Today, I am happy to welcome a guest writer to this site, Dan Hanrahan, who eloquently captures our current moment of collective angst, remorse and longing in the context of ghosts and their meaning and message.
Watching the final episode of “The Haunting of Bly Manor” tonight, I was reminded of those details we always hear about hauntings: Some traumatic event or unfulfilled vengeance or unrealized longing anchors a person to a place. Whether it is the residue of one’s spirit sunk into an area or the actual animated consciousness of a self, there is a presence which will not relinquish its claim to a place and which must assert itself. Ghosts emerge out of the unresolved. They haunt us to say: see me, remember me or give me what is my due. And something about their monomaniacal, unrelenting quest renders them grotesque over time – contorted in order to pursue one aim.
Before we switched to over Netflix to watch “Bly,” we had watched a few minutes of the presidential debate. The idea suddenly struck me: Is Donald Trump a ghost? Is he pure, animated id, now become hideous and mono-pitched as his quest for something… loved denied, perhaps, has overtaken him entirely?
But the sheer, careening force of his malevolence feels larger than that. Donald Trump is a phantasm who appears to lack a self. He seems archetypal, as a monster in a folktale. I had the sense tonight that none of what I am saying about this is metaphor. I had the sense that Donald is the hungry… the insatiable ghost of America’s longing and crimes and greed, now manifest to haunt us. To make us pay. And, as in what is perhaps the greatest American novel, “Beloved,” it is only through access to our ancestral memory of a time from before the horror story of our history began, and only through community will and rite that we will vanquish the dumb, plodding, suffocating ghost of him.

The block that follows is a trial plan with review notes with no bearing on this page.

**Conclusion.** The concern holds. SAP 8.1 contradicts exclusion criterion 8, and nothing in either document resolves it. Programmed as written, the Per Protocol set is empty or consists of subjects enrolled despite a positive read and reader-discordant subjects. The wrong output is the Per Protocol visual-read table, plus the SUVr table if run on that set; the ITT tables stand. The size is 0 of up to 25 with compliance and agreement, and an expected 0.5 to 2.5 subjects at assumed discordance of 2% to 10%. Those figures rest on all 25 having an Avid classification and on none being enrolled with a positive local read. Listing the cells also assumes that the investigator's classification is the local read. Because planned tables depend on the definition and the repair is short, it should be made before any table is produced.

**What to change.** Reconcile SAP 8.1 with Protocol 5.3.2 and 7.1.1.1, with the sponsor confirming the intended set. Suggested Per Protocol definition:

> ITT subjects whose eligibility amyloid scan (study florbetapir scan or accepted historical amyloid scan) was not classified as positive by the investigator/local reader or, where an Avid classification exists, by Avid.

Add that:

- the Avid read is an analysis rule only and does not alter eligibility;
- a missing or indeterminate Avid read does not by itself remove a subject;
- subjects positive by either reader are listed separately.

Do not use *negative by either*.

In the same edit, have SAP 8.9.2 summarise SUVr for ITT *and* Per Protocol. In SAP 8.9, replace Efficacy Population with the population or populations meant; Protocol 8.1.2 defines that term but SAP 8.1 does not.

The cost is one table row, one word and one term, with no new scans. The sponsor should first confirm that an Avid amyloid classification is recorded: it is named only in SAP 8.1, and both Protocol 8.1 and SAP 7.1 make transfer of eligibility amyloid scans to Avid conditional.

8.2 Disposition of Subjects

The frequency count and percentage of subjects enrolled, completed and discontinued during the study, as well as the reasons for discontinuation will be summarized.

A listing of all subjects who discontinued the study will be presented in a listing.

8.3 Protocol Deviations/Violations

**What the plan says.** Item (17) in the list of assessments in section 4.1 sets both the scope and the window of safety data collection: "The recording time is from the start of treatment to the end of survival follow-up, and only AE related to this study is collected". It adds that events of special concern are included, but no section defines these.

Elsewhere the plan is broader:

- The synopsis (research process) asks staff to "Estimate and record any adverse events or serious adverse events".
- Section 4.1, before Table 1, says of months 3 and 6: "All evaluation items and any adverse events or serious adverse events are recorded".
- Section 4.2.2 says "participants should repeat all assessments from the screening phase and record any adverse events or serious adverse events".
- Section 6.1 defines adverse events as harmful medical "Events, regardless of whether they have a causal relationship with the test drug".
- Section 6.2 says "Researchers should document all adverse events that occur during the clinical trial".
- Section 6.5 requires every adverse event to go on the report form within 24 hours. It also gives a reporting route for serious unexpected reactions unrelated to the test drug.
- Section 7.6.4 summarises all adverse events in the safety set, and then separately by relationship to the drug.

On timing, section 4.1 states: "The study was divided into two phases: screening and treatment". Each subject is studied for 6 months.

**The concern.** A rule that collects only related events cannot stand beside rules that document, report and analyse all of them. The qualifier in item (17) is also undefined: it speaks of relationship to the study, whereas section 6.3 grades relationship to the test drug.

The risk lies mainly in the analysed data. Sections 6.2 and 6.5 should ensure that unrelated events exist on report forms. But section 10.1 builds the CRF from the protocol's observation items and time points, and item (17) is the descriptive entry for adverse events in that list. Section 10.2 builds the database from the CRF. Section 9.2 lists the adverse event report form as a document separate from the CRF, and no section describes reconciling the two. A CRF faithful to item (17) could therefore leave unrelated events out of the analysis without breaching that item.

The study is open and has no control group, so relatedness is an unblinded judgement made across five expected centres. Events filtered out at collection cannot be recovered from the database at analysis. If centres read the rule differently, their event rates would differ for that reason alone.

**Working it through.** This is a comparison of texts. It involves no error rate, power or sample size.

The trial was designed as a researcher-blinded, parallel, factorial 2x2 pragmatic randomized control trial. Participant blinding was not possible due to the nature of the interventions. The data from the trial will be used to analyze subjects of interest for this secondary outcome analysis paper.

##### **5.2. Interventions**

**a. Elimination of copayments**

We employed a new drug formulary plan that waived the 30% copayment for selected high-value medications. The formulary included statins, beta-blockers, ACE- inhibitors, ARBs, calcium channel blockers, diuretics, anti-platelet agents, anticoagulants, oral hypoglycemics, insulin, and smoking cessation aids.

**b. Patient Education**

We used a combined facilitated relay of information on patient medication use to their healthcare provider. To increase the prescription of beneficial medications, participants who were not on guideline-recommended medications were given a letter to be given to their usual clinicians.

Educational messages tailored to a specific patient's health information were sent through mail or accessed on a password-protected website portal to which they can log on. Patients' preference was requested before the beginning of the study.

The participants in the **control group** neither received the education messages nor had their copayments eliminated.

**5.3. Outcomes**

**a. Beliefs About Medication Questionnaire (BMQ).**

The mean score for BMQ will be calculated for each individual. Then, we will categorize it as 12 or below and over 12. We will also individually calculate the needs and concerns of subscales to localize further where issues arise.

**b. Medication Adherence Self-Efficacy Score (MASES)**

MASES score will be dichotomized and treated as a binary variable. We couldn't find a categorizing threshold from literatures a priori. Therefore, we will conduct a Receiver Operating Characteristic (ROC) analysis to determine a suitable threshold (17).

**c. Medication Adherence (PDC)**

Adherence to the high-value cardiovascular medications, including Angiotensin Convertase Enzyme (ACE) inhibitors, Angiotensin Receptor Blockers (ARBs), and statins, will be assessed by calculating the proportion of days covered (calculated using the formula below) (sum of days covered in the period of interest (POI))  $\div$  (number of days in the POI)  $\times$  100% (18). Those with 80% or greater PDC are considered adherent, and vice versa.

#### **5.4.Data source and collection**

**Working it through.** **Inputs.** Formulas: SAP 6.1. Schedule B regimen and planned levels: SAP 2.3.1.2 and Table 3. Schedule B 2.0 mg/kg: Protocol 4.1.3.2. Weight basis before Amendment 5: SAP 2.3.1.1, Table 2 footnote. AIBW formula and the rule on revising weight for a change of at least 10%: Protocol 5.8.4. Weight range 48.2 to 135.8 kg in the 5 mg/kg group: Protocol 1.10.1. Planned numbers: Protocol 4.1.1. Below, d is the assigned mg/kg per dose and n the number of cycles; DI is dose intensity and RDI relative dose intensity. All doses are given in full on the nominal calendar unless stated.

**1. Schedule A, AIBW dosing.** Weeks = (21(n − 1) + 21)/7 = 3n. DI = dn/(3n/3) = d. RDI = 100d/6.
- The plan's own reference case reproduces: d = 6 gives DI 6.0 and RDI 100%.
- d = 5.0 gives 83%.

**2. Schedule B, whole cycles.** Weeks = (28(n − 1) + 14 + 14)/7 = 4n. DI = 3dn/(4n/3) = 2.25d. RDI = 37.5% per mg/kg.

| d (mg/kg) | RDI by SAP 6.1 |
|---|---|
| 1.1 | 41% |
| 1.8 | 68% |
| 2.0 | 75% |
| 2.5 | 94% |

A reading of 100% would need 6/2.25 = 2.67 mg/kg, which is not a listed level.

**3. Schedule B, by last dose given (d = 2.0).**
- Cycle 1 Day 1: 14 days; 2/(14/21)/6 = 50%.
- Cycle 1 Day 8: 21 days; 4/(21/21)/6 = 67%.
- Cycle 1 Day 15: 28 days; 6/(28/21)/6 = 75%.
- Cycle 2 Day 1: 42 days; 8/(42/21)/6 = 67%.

There is an exit to the nightmare of our history – to the slave ships bobbing on the eastern horizon, to the dread hooves and creaking wheels of the settlers’ wagons pushing west, to the villagers running from the flying armaments above them and the exploding landscapes around them in the Philippines, in Vietnam and Central America, in Iraq and Afghanistan, to boots kicking down doors – but it requires us to leave behind all of it, to stop our pursuit of the false gods and to listen to the spirits in the land around us and to our deeper selves that precede the nightmare. Trees, rivers, creeks, hills and mounds and mountains, the animal descendants of those animals we have punished, the human descendants of those sacrificed on the bloody fool’s errand of The American Dream – they all retain the memory of something previous to this ghost-driven present. It is to them that we must listen.
Dan Hanrahan is a musician, writer, translator and actor. His essays, poetry and translations have appeared in Counterpunch, El Beisman, The Mantle, OpEdNews, Brilliant Corners and the American Academy of Poets archive, among other places. Dan has written music for Chicago’s Colectivo El Pozo theater and recently had a feature role in the first film produced by the collective, Cuaco (2020, official release delayed due to the pandemic). In 2020, Dan released his third full-length album, Radical Songs for Rough Times, a collection of original protest songs in English, Spanish and Portuguese. www.danhanrahan.net
*Title image and all other images in this piece are by Dan Hanrahan.